TS EDCET exam syllabus – Chemistry

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TS Ed.CET -2020
Part – C
PHYSICAL SCIENCE: CHEMISTRY ( 50 marks)
(SYLLABUS)
1. Atomic structure and elementary quantum mechanics
Black body radiation, Planck‗s radiation law, photoelectric effect, heat capacity of solids, Compton
effect, De Broglie‗s hypothesis. Heisenberg‗s uncertainty principle, Sinusoidal wave equation,
Hamiltonian operator, Schrodinger‗s wave equation, and its importance. Physical interpretation of the
wave function, significance of and 2
.
2. Chemical Bonding
Ionic solids- lattice and solvation energy, solubility of ionic solids, Fajan‘s rule, polarity and
polarizability of ions, covalent nature of ionic bond, covalent bond – Common hybridization and
shapes of molecules.
Molecular orbital theory: Shapes and sign convention of atomic orbitals. Modes of overlapping.
Concept of and bonds. Criteria for orbital overlap. LCAO concept. Types of molecular orbitalsbonding, antibonding and non bonding. MOED of homonuclear diatomics – ,
, (unhybridized diagrams only) and heteronuclear diatomics CO, NO, and HF.
Bond order, stability and magnetic properties.
3. s-block elements:
General Characteristics of groups I and II elements, Diagonal relationship between Li and Mg, Be and
Al
4. p-block elements
Group–13: Synthesis and structure of diborane and higher Boranes (B4H10 and B5H9), Boron
nitrogen compounds (B3N3H6 and BN), Lewis acid nature of BX3
Group – 14: Carbides-Classification – ionic, covalent, interstitial – synthesis. Structures and reactivity.
Industrial application. Silicones – Preapartion – a) direct silicon process b) use of Grignard reagent c)
aromatic silylation. Classification – straight chain, cyclic and cross-linked.
Group – 15: Nitrides – Classification – ionic, covalent and interstitial. Reactivity –hydrolysis.
Preparation and reactions of hydrazine, hydroxyl amine, phosphazenes.
Oxides: Types of oxides (a) Normal- acidic, basic amphoteric and neutral (b) Mixed(c)sub oxide d)
peroxide e) superoxide. Structure of oxides of C, N, P, S and Cl – reactivity, thermal stability,
hydrolysis.
Oxy acids: Structure and acidic nature of oxy acids of B, C, N, P, S and Cl. Redox properties of oxy
acids of Nitrogen: HNO2 (reaction with FeSO4, KMnO4, K2Cr2O7), HNO3 (reaction with H2S, Cu),
HNO4 (reaction with KBr, Aniline), H2N2O2 (reaction with KMnO4). Redox properties of oxyacids of
Potasium: H3PO2 (reaction with HgCl2), H3PO3 (reaction with AgNO3, CuSO4).
Redox properties of oxyacids of Sulphur: H2SO3 (reaction with KMnO4, K2Cr2O7), H2SO4 (reaction
with Zn, Fe, Cu), H2S2O3 (reaction with Cu, Au), H2SO5 (reaction with KI, FeSO4), H2S2O8 (reaction
with FeSO4, KI)
Interhalogens- classification- general preparation- structures of AB, AB3, AB5 and AB7 type and
reactivity. Poly halides- definition and structure of and I3
Zero group elements: Comparison of Pseudohalogens with halogens. General preparation, structure,
bonding and reactivity of Xenon compounds – Oxides, Halides and Oxy-halides. Clatherate
compounds and Anomalous behavior of He (II)
5. d-block-elements
Characteristics of d-block elements with special reference to electronic configuration variable valence,
ability to form complexes, magnetic properties & catalytic properties. Stability of various oxidation
states and SRP Comparative treatment of second and third transition series with their 3d analogues.
Study of Ti, Cr and Cu triads. Titanium triad – electronic configuration and reactivity of +3 and +4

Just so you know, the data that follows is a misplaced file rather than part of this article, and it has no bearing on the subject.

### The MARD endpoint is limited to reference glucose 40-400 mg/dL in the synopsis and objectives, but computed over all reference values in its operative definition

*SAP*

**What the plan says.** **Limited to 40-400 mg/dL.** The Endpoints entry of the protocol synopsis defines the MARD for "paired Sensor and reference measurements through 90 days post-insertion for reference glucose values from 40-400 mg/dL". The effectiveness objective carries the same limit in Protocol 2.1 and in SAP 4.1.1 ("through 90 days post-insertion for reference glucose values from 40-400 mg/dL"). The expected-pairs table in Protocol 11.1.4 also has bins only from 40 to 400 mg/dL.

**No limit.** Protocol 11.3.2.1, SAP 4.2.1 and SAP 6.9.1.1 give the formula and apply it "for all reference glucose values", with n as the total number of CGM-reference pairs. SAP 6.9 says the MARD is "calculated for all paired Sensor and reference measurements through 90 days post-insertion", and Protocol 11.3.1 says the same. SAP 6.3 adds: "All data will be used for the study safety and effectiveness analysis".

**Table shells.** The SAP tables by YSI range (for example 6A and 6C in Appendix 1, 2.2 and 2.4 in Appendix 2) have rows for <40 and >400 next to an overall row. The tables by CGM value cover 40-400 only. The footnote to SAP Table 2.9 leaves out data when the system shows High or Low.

states – oxides and halides. Chromium triad – reactivity of +3 and +6 states. Copper triad – reactivity
of +1, +2 and +3 states.
6. f-block elements
Chemistry of Lanthanides – electronic structure, position in periodic table, oxidation state, Atomic and
ionic radii, Lanthanide contraction – cause and consequences, anomalous behaviour of post
lanthanides, basicity, Complexation-type of donor ligands preferred, magnetic propertiesparamagnetism. Colour and spectra f-f transition. Occurrence and separation-ion exchange method,
solvent extraction.
Chemistry of Actinides-General features-electronic configuration, oxidation state, actinide contraction,
colour and complex formation. Comparison with lanthanides.
7. Metals
Valence bond theory, Explanation of metallic properties and its limitations, Free electron theory,
thermal and electrical conductivity of metals, limitations, Band theory, formation of bands,
explanation of conductors, semiconductors n-type and p-type, extrinsic & intrinsic semiconductors,
and insulators.
8. Co-ordination chemistry.
Nomenclature of inorganic molecules and complex compounds. Werner’s theory – postulates,
experimental evidences. Sidwick’s theory–calculation of EAN, limitations. Metal Ligand bondin in
transition metal complexes – Valence bond theory – postulates, geometries of coordination number 4 –
tetra hedral and square planer and 6 -octahedral. Limitations. Crystal field theory – features. Splitting
of d – orbitals in octahedral, tetrahedral and square planar complexes, crystal field stabilization energy,
(elementary treatment diagrams only). Magnetic properties of Transition metal complexes. Types of
magnetic behavior spin only formula, calculation of magnetic moments. Electronic spectra of metal
complexes d-d transitions, spectro chemical series. Determination of composition of complexes, Job’s
method and mole ratio method. Stability constants, factors affecting stability of complexes. Isomerism
in co-ordination compounds – Structural ionization, hydrate, linkage, coordination, coordination
position and polymerization isomerism.Stereoisomerisms- geometrical and optical isomerism.
Hard and soft acids and bases Classification, Pearson’s concept of hardness and softness,
application of HSAB principles – stability of complexes, predicting the feasibility of a reaction.
ORGANIC CHEMISTRY
9. Stereochemistry of carbon compounds
Molecular representations: Wedge, Fischer, Newman and saw-horse formulae.